Vladimir Putin, in one of his first acts as president, restored the Soviet national anthem, a tune written on Stalin’s orders in 1944. There had been no widespread demand for its revival, but it still evoked imperialistic memories and dormant emotions in the people.
Channel One at the same time in 2000 reinstated a Soviet-era jingle for the evening news broadcast. With it, the tune ushered in a return to Soviet era news coverage.
Since September 2008 hundreds of thousands of Russian schoolchildren received new history with the following introduction: “Dear friends! The textbook you are holding…….will trace the journey of the Soviet Union from its greatest historical triumphs to its tragic disintegration.”
The book explains that while the Soviet Union was not a democracy, it still provided the world’s “best and fairest society”. It was the country that pressured the west into “respecting human rights”.
It was Putin who, in 2007, insisted at a meeting with history teachers that, “We can’t let anyone impose a sense of guilt on us.” Appropriately, the textbook covers the period 1945-2006, from Stalin’s triumph in the “great patriotic war” to the political victory of “Putinism”. It denounces all who are seen as responsible for the loss of empire, irrespective of their politics. The implosion of the Soviet Union is seen as a tragedy that severly impedes Russian progress.
As expected, it justifies Stalin’s crimes. The country needed the concentration of power by Stalin. In fact the situation demanded it. The cold war was to blame for Russia’s avoidance of democracy.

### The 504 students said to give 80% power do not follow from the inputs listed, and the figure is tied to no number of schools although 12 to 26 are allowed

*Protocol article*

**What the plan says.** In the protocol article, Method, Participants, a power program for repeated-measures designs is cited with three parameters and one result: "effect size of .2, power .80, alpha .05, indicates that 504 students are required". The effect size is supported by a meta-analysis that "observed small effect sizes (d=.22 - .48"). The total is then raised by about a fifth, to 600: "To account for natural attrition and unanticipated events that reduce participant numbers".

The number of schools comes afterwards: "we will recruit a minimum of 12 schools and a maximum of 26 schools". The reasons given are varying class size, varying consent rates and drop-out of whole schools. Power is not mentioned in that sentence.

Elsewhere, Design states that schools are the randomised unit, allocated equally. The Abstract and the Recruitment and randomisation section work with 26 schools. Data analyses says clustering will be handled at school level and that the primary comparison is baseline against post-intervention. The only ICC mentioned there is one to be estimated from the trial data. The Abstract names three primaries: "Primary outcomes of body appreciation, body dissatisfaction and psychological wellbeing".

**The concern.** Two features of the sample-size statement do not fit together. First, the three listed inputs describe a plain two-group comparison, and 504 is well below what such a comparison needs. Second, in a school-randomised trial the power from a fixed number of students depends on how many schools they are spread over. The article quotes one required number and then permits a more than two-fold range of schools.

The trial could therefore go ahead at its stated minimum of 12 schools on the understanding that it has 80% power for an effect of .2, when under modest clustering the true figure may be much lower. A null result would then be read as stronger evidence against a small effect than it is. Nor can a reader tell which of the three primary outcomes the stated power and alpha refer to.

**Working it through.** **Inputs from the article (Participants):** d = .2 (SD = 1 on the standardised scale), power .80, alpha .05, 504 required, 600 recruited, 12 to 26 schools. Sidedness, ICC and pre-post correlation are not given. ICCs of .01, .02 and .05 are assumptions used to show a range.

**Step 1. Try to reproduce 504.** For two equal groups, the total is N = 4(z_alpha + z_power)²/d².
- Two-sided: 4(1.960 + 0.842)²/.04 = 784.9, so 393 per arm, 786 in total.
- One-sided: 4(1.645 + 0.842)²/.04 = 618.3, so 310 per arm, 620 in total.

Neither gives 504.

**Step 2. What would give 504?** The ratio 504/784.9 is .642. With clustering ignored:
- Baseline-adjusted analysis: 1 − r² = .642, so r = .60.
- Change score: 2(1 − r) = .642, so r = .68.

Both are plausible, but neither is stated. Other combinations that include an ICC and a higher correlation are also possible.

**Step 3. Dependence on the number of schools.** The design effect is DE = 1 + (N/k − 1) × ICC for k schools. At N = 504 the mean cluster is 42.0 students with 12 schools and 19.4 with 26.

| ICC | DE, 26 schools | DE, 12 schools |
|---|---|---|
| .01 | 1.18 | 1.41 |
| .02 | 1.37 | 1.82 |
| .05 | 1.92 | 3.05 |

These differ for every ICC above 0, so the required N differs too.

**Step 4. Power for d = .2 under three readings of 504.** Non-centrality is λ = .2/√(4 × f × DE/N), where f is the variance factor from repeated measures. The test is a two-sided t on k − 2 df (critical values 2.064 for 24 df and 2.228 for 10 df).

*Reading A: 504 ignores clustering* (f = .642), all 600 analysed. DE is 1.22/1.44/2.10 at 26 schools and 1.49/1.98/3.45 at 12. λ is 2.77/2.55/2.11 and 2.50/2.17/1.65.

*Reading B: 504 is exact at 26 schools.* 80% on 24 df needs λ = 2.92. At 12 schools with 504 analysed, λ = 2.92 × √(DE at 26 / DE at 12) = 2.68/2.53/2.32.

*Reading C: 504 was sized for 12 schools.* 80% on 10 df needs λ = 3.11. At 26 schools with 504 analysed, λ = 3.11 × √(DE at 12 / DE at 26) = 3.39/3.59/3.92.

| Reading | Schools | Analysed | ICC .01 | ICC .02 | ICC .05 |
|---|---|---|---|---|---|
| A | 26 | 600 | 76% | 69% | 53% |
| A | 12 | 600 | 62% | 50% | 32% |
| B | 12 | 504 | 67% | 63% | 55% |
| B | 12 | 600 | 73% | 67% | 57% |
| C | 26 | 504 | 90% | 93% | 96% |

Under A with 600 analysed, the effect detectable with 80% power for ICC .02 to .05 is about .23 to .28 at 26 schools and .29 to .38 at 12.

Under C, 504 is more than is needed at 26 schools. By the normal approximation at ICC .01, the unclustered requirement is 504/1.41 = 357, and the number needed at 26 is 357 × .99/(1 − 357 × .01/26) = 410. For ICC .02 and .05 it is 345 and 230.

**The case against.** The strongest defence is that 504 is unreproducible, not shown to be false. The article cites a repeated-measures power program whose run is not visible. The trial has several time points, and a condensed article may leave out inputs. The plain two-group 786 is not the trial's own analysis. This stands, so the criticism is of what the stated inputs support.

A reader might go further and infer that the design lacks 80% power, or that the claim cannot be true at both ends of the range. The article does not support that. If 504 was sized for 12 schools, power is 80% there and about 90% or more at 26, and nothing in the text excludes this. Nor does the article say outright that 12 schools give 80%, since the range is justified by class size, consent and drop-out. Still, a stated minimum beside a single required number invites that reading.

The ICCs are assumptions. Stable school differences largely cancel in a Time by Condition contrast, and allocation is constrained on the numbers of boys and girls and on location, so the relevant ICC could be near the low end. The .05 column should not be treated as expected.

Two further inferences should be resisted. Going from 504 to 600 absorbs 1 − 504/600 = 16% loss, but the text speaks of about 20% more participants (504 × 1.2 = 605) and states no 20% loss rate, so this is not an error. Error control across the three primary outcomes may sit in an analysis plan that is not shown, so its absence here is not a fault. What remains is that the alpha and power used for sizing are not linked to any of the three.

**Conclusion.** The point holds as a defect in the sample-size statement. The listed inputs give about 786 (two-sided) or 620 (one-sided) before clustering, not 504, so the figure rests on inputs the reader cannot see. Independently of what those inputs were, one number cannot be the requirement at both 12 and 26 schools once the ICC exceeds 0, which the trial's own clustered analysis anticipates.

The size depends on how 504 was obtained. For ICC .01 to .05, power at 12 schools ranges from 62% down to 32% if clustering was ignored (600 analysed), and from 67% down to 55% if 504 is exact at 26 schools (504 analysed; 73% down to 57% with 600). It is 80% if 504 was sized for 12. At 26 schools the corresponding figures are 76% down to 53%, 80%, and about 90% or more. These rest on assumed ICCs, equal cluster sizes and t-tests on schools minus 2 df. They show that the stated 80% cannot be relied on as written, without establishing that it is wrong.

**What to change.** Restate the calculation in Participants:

The book continues to explain that Mikhail Gorbachev brought the country to ruin, by regarding the west as a co-operative partner. The US initiated revolutions in Georgia and Ukraine, making the former territories of the USSR into western military bases. Consequently Russia has now had to pursue a pro-active foreign policy. (The invasion of Georgia attests to this aggressiveness as it was the first time in the post-Soviet period that Russia has actually played out its imperial ambitions.) The ongoing occupation of Abhasia and Osettia is a stark message to the West: `We can and will stop NATO expansion.`
Russians apparently support the Sovietization of society, the flexing of military muscle and the twisting of history as an ideological imperative. According to a poll, fully 77% of Russians supported the reinstatement of the Soviet anthem. At least 50% see Stalin`s rule as positive. According to observers there was more opposition from Russian moderates/liberals to the invasion of Czechoslovakia in 1968 (this during the repressive Breshnev years when liberals were persecuted) than there was to the invasion of Georgia. Those who are to oppose Soviet ideology are seen as utterly defeated by the version of history depicted in the new textbook. Observers point to the irony of the situation: the intellectuals who had pressed for liberalization in the 1980s and were to have benefitted the most from the USSR’s collapse have behaved like losers, because they at least enjoyed special recognition under the communist regime.
There are numerous explanations as to why Russians acquiesce to lies and idolize authoritarianism. Estonians on the other hand have to contend with the fact that, due to the lack of choice, the Russian speaking population of Estonia is constantly exposed to Russian TV which is a shrill and incessant source of the values and political inclinations of those currently in the Kremlin. It’s deceitful, but the only game in town.
Soviet era, revamped in book and song (2)